Above them towers the stone wall that Herod the Great erected around the Temple Mount of ancient Jerusalem. More than 50 ft. below the top of the southern facade, a group of American girls hacks away with picks at the gray, lifeless earth. When they fill their two-handled rubber baskets, they pass them on to a chain of perspiring, bare-chested male students who carry the rubble to the surface.
For eight weeks this summer, 82 juniors and seniors from three campuses of Ambassador College, headquartered in Pasadena, Calif., dug into soil undisturbed for 20 centuries. For their labor they earned board, lodging and four credit points toward a B.A. degree.
Ambassador College's archaeology program is by no means unique. More than 40 American colleges and universities now have similar "field schools." This summer alone, several thousand U.S. and foreign students dug for credit or fun or both on locations ranging from Yayahuala, Mexico, to the village of Rockcliffe in southwest Scotland.
The popularity of the programs reflects a growing interest in archaeology on the part of the students, who seem to counter the creed of the "now" generation in their fascination with the past. Some of the compulsion for archaeology, suggests Bryn Mawr Graduate Student Erik Nielson, is that "you can only learn so much from books. There comes a point when you have to kneel over a trench and handle an object that's fresh from the ground." Despite the long hours, backbreaking and often boring labor, an increasing number of students have been doing just that. Some of the more interesting summer digs:
JERUSALEM: Since 1968 more than 400 students have taken part in Ambassador College's archaeological program in Jerusalem. This year the school could accept only 40% of those who applied. Unlike excavations elsewhere, the Jerusalem project continues throughout the year. It is conducted by Hebrew University under one of the world's greatest authorities on biblical archaeology, Benjamin Mazar. The point of the expedition is to uncover Herodian Jerusalem near the Temple Mount and try to get down to the foundations of the city at the time of King David (circa 1010 B.C. to 970 B.C.).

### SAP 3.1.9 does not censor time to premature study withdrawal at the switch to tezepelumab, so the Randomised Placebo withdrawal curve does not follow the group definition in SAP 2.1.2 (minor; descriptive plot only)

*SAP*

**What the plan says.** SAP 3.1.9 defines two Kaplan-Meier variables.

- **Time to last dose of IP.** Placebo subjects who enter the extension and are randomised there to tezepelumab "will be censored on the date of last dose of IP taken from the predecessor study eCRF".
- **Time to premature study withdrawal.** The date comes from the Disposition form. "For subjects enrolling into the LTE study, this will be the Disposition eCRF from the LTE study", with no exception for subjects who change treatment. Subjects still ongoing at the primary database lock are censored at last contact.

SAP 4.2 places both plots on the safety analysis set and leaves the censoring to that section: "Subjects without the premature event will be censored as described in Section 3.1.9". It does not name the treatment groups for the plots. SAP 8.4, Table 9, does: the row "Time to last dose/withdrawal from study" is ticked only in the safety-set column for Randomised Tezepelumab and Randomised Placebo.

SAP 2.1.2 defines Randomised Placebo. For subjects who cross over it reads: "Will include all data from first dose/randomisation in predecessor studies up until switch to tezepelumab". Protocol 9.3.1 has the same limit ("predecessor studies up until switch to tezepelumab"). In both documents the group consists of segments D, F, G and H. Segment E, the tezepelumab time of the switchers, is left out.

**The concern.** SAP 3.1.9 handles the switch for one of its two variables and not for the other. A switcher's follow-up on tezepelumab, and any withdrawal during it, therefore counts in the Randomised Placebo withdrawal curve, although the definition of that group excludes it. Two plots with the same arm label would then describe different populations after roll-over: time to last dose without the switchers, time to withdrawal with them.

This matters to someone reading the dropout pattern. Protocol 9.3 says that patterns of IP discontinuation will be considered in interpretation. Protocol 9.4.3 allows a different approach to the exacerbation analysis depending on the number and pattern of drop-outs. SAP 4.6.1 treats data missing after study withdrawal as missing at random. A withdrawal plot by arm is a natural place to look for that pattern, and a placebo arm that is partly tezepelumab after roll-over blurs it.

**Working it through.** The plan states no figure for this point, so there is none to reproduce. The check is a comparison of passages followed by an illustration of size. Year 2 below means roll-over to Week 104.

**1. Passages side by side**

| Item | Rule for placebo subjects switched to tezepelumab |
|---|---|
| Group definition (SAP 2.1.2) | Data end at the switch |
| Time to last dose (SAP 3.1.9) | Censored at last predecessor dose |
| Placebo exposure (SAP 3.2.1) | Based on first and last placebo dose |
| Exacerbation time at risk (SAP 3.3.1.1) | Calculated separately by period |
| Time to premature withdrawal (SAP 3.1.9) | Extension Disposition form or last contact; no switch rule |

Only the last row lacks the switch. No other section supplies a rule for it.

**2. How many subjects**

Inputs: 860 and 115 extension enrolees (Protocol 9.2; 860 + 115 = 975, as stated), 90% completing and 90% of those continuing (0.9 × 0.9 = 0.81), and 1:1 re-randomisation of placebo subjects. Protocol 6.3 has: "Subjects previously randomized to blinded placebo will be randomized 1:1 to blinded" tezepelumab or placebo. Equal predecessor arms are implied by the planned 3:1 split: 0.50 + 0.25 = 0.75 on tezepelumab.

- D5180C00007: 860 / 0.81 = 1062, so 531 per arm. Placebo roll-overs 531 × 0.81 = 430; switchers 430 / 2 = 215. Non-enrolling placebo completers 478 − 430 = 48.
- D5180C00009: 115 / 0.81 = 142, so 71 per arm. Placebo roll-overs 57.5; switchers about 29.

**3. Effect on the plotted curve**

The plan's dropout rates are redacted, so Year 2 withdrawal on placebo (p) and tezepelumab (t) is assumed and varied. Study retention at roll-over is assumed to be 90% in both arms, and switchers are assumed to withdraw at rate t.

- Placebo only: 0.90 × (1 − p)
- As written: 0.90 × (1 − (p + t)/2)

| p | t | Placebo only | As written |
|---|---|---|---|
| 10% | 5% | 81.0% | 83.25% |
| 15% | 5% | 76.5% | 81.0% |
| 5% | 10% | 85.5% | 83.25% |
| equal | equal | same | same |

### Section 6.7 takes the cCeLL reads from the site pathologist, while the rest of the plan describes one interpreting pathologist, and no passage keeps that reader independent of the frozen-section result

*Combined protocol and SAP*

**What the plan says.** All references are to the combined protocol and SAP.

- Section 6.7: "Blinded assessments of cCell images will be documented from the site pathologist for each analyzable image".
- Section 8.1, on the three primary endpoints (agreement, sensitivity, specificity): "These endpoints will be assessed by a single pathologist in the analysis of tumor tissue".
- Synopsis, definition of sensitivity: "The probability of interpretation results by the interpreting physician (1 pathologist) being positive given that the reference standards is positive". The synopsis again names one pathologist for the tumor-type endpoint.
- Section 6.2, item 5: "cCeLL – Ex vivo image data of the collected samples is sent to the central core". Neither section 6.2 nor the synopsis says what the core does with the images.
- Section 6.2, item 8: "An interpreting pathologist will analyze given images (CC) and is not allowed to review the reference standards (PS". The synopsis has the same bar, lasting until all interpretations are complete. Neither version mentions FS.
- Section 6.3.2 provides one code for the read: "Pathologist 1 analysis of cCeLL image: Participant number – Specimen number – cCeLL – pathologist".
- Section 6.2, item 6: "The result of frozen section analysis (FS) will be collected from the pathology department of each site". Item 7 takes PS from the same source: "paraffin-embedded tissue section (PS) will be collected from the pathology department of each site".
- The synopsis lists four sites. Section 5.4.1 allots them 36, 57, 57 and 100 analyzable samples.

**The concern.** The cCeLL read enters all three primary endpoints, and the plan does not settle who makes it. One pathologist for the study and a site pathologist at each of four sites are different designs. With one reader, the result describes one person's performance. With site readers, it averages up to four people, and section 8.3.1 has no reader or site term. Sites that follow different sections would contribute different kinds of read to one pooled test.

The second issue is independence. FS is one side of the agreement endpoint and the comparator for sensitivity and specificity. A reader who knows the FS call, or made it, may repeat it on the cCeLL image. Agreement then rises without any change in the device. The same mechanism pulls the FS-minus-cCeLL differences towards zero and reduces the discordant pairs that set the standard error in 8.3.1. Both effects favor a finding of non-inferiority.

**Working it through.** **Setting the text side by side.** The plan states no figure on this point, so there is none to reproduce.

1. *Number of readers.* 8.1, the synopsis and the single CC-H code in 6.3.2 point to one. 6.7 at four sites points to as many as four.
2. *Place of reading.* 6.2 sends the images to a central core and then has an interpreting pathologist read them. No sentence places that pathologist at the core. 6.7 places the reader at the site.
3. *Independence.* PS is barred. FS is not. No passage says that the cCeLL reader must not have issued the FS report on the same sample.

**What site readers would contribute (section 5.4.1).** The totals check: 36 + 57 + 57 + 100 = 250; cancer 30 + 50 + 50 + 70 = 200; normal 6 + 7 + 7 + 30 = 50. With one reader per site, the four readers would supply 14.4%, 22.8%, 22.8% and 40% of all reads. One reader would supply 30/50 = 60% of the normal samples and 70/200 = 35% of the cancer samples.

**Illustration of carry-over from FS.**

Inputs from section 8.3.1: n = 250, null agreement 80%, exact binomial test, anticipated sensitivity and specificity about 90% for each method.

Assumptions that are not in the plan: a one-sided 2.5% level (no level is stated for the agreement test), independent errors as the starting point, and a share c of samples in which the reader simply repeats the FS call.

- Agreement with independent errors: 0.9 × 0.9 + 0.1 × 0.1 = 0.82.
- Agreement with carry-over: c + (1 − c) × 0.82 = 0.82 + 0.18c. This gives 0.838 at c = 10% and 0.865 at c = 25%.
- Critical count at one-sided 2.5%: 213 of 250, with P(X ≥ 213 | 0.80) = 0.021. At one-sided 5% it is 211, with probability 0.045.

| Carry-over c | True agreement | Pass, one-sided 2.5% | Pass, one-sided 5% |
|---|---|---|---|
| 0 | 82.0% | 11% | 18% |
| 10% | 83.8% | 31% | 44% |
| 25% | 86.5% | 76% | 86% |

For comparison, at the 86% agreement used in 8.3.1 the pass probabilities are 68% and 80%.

The originator of the program, Theology Department Chairman Ernest Martin, considers the Jerusalem dig one of the largest and most exciting archaeological active work sites in the world. "Here the Old and New Testaments come alive for the students," he says. Out of respect for orthodox Arab customs and feelings, the students kept their hair short and their clothes modest, and they bedded down in separate male and female quarters at the Shepherd Hotel in Jerusalem.
SCOTLAND: The village of Rockcliffe in Kirkcudbrightshire (pronounced Cur-coo-bree-sher) in southwest Scotland lies at the end of the Moors Road and overlooks the silvery waters of the Solway Firth. Just outside the village on a high, rocky peak, a group of young archaeological students, under the direction of Lloyd R. Laing of the University of Liverpool, spent five weeks trying to find the palace of King Urien of Rheged, as part of their course for a degree in ancient and medieval history and archaeology. The site, which is a citadel with ramparts, dates back to the early Christian period or the Dark Ages, and was inhabited from the late 5th to the early 7th centuries A.D.